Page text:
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close this bookBriefs for Food, Agriculture, and the Environment - 2020 Vision : Brief 1 - 64 (IFPRI)
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View the document2020 BRIEF 1 - AUGUST 1994: ECONOMIC GROWTH AND DEVELOPMENT
View the document2020 BRIEF 2 - AUGUST 1994: WORLD SUPPLY AND DEMAND PROJECTIONS FOR CEREALS, 2020
View the document2020 BRIEF 3 - AUGUST 1994: WORLD PRODUCTION OF CEREALS, 1966-90
View the document2020 BRIEF 4 - AUGUST 1994: SUSTAINABLE FARMING: A POLITICAL GEOGRAPHY
View the document2020 BRIEF 5 - OCTOBER 1994: WORLD POPULATION PROJECTIONS, 2020
View the document2020 BRIEF 6 - OCTOBER 1994: MALNUTRITION AND FOOD INSECURITY PROJECTIONS, 2020
View the document2020 BRIEF 7 - OCTOBER 1994: AGRICULTURAL GROWTH AS A KEY TO POVERTY ALLEVIATION
View the document2020 BRIEF 8 - OCTOBER 1994: CONSERVATION AND ENHANCEMENT OF NATURAL RESOURCES
View the document2020 BRIEF 9 - FEBRUARY 1995: THE ROLE OF AGRICULTURE IN SAVING THE RAIN FOREST
View the document2020 BRIEF 10 - FEBRUARY 1995: A TIME OF PLENTY, A WORLD OF NEED: THE ROLE OF FOOD AID IN 2020
View the document2020 BRIEF 11 - FEBRUARY 1995: MANAGING AGRICULTURAL INTENSIFICATION
View the document2020 BRIEF 12 - FEBRUARY 1995: TRADE LIBERALIZATION AND REGIONAL INTEGRATION: IMPLICATIONS FOR 2020
View the document2020 BRIEF 13 - APRIL 1995: THE POTENTIAL OF TECHNOLOGY TO MEET WORLD FOOD NEEDS IN 2020
View the document2020 BRIEF 14 - APRIL 1995: AN ECOREGIONAL PERSPECTIVE ON MALNUTRITION
View the document2020 BRIEF 15 - APRIL 1995: AGRICULTURAL GROWTH IS THE KEY TO POVERTY ALLEVIATION IN LOW-INCOME DEVELOPING COUNTRIES
View the document2020 BRIEF 16 - APRIL 1995: DECLINING ASSISTANCE TO DEVELOPING-COUNTRY AGRICULTURE: CHANGE OF PARADIGM?
View the document2020 BRIEF 17 - MAY 1995: GENERATING FOOD SECURITY IN THE YEAR 2020: WOMEN AS PRODUCERS, GATEKEEPERS, AND SHOCK ABSORBERS
View the document2020 BRIEF 18 - MAY 1995: BIOPHYSICAL LIMITS TO GLOBAL FOOD PRODUCTION
View the document2020 BRIEF 19 - MAY 1995: CAUSES OF HUNGER
View the document2020 BRIEF 20 - MAY 1995: CHINA AND THE FUTURE GLOBAL FOOD SITUATION
View the document2020 BRIEF 21 - JUNE 1995: DEALING WITH WATER SCARCITY IN THE NEXT CENTURY
View the document2020 BRIEF 22 - JUNE 1995: THE RIGHT TO FOOD: WIDELY ACKNOWLEDGED AND POORLY PROTECTED
View the document2020 BRIEF 23 - JUNE 1995: CEREALS PROSPECTS IN INDIA TO 2020: IMPLICATIONS FOR POLICY
View the document2020 BRIEF 24 - JUNE 1995: REVAMPING AGRICULTURAL R&D
View the document2020 BRIEF 25 - AUGUST 1995: MORE THAN FOOD IS NEEDED TO ACHIEVE GOOD NUTRITION BY 2020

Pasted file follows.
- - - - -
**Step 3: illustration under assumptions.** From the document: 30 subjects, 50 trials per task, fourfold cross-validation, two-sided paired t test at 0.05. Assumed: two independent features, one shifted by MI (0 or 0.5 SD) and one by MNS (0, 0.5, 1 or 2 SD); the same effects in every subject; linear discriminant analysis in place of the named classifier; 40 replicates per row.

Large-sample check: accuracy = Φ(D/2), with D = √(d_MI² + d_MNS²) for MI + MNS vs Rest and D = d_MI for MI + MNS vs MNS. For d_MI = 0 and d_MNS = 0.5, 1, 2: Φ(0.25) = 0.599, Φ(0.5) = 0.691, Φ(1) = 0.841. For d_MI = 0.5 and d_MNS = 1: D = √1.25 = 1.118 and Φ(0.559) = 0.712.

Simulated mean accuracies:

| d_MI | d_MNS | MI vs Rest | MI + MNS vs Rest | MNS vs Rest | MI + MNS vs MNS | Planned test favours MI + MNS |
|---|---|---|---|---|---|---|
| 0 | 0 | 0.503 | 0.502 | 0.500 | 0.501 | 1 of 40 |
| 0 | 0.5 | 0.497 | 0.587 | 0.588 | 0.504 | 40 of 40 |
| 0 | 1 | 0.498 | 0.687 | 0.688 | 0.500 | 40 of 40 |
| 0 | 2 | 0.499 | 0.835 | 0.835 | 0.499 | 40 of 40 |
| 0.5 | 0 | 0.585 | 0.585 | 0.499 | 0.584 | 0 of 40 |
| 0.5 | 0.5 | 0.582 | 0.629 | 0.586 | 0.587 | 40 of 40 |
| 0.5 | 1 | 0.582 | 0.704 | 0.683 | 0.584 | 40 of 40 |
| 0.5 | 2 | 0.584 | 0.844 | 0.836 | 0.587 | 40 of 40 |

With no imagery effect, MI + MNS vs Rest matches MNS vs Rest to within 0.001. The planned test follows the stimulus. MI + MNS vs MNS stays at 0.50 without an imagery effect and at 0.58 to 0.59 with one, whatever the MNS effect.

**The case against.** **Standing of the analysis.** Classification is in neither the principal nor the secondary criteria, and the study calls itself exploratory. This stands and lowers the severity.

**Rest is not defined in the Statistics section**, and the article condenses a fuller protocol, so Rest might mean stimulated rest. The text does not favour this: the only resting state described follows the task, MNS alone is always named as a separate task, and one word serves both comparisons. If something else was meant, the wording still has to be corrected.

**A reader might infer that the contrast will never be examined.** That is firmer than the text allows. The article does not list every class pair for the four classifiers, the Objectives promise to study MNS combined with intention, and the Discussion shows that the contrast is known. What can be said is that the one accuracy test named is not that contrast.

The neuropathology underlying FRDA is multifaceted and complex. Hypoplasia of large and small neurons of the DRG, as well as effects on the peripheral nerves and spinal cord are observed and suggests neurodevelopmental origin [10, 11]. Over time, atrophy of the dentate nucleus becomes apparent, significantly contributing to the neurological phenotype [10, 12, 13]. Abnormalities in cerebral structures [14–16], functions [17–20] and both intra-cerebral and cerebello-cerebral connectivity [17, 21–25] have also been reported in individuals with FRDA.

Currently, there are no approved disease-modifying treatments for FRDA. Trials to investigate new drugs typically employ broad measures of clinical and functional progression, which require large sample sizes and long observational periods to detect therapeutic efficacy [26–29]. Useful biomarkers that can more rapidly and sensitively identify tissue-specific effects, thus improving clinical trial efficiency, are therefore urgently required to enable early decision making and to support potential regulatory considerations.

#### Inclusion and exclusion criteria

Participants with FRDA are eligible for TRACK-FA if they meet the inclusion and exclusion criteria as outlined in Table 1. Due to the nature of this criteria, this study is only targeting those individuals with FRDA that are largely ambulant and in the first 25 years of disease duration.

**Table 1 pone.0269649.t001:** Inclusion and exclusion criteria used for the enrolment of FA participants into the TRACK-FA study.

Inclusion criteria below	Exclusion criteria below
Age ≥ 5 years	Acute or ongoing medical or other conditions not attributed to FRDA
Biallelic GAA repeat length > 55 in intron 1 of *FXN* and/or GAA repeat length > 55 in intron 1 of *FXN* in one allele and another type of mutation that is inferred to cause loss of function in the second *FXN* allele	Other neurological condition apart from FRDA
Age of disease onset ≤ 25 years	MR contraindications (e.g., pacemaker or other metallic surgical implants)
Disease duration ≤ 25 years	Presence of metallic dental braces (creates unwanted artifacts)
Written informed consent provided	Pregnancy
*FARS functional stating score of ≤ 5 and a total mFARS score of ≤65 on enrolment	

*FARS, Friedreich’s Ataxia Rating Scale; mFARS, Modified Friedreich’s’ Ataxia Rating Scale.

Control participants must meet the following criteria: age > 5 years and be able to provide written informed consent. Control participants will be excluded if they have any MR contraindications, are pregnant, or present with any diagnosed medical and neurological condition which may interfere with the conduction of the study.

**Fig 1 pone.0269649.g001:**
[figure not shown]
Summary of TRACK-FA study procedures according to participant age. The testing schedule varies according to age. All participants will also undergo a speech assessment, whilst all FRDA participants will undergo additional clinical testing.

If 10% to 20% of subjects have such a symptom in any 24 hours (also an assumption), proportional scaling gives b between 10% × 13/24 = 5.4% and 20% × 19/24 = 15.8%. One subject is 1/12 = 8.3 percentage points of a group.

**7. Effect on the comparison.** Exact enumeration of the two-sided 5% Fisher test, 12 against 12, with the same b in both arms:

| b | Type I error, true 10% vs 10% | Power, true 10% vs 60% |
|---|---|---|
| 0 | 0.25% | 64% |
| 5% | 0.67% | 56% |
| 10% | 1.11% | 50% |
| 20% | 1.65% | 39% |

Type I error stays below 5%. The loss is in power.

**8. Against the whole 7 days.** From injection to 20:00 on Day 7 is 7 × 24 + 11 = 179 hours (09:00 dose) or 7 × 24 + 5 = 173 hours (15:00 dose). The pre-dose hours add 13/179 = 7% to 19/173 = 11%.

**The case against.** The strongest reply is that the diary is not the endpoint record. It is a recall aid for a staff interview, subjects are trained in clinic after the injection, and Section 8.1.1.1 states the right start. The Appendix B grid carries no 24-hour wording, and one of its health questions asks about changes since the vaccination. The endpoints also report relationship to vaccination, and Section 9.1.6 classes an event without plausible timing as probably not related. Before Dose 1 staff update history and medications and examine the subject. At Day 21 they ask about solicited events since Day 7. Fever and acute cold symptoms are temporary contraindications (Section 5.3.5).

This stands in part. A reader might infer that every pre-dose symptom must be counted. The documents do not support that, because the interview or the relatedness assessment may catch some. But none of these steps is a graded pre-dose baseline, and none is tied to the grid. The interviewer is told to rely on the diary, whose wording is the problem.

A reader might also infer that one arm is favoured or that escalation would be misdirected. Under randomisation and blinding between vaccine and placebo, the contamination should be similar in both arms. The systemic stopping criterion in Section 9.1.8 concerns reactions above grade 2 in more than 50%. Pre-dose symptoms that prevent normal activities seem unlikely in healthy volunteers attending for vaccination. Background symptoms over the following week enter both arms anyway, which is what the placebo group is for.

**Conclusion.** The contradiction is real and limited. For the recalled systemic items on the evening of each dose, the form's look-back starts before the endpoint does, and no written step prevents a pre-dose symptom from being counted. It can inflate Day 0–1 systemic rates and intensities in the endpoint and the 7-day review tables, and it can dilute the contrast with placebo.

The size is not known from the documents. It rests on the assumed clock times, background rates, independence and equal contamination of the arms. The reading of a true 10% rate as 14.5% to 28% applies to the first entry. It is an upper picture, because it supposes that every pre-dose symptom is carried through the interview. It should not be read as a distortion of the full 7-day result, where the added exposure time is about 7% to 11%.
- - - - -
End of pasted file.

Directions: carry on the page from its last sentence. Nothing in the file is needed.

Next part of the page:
View the document2020 BRIEF 26 - AUGUST 1995: PERSPECTIVES ON EUROPEAN AGRICULTURE IN 2020
View the document2020 BRIEF 27 - AUGUST 1995: NONDEGRADING LAND USE STRATEGIES FOR TROPICAL HILLSIDES
View the document2020 BRIEF 28 - AUGUST 1995: EMPLOYMENT PROGRAMS FOR FOOD SECURITY IN SUB-SAHARAN AFRICA
View the document2020 BRIEF 29 - AUGUST 1995: POVERTY, FOOD SECURITY, AND THE ENVIRONMENT
View the document2020 BRIEF 30 - JANUARY 1996: RISING FOOD PRICES AND FALLING GRAIN STOCKS: SHORT-RUN BLIPS OR NEW TRENDS?
View the document2020 BRIEF 31 - APRIL 1996: MIDDLE EAST WATER CONFLICTS AND DIRECTIONS FOR CONFLICT RESOLUTION
View the document2020 BRIEF 32 - APRIL 1996: THE TRANSITION IN THE CONTRIBUTION OF LIVING AQUATIC RESOURCES TO FOOD SECURITY
View the document2020 BRIEF 33 - JUNE 1996: MANAGING RESOURCES FOR SUSTAINABLE AGRICULTURE IN SOUTH ASIA
View the document2020 BRIEF 34 - JUNE 1996: IMPLEMENTING THE URUGUAY ROUND: INCREASED FOOD PRICE STABILITY BY 2020?
View the document2020 BRIEF 35 - JULY 1996: SOCIOPOLITICAL EFFECTS OF NEW BIOTECHNOLOGIES IN DEVELOPING COUNTRIES
View the document2020 BRIEF 36 - OCTOBER 1996: RUSSIA'S FOOD ECONOMY IN TRANSITION: WHAT DO REFORMS MEAN FOR THE LONG-TERM OUTLOOK?
View the document2020 BRIEF 37 - OCTOBER 1996: UNCOMMON OPPORTUNITIES FOR ACHIEVING SUSTAINABLE FOOD AND NUTRITION SECURITY - An Agenda for Science and Public Policy
View the document2020 BRIEF 38 - OCTOBER 1996: WORLD TRENDS IN FERTILIZER USE AND PROJECTIONS TO 2020
View the document2020 BRIEF 39 - OCTOBER 1996: REDUCING POVERTY AND PROTECTING THE ENVIRONMENT: THE OVERLOOKED POTENTIAL OF LESS-FAVORED LANDS
View the document2020 BRIEF 40 - OCTOBER 1996: POLICIES TO PROMOTE ENVIRONMENTALLY SUSTAINABLE FERTILIZER USE AND SUPPLY TO 2020
View the document2020 BRIEF 41 - DECEMBER 1996: STRUCTURAL CHANGES IN THE DEMAND FOR FOOD IN ASIA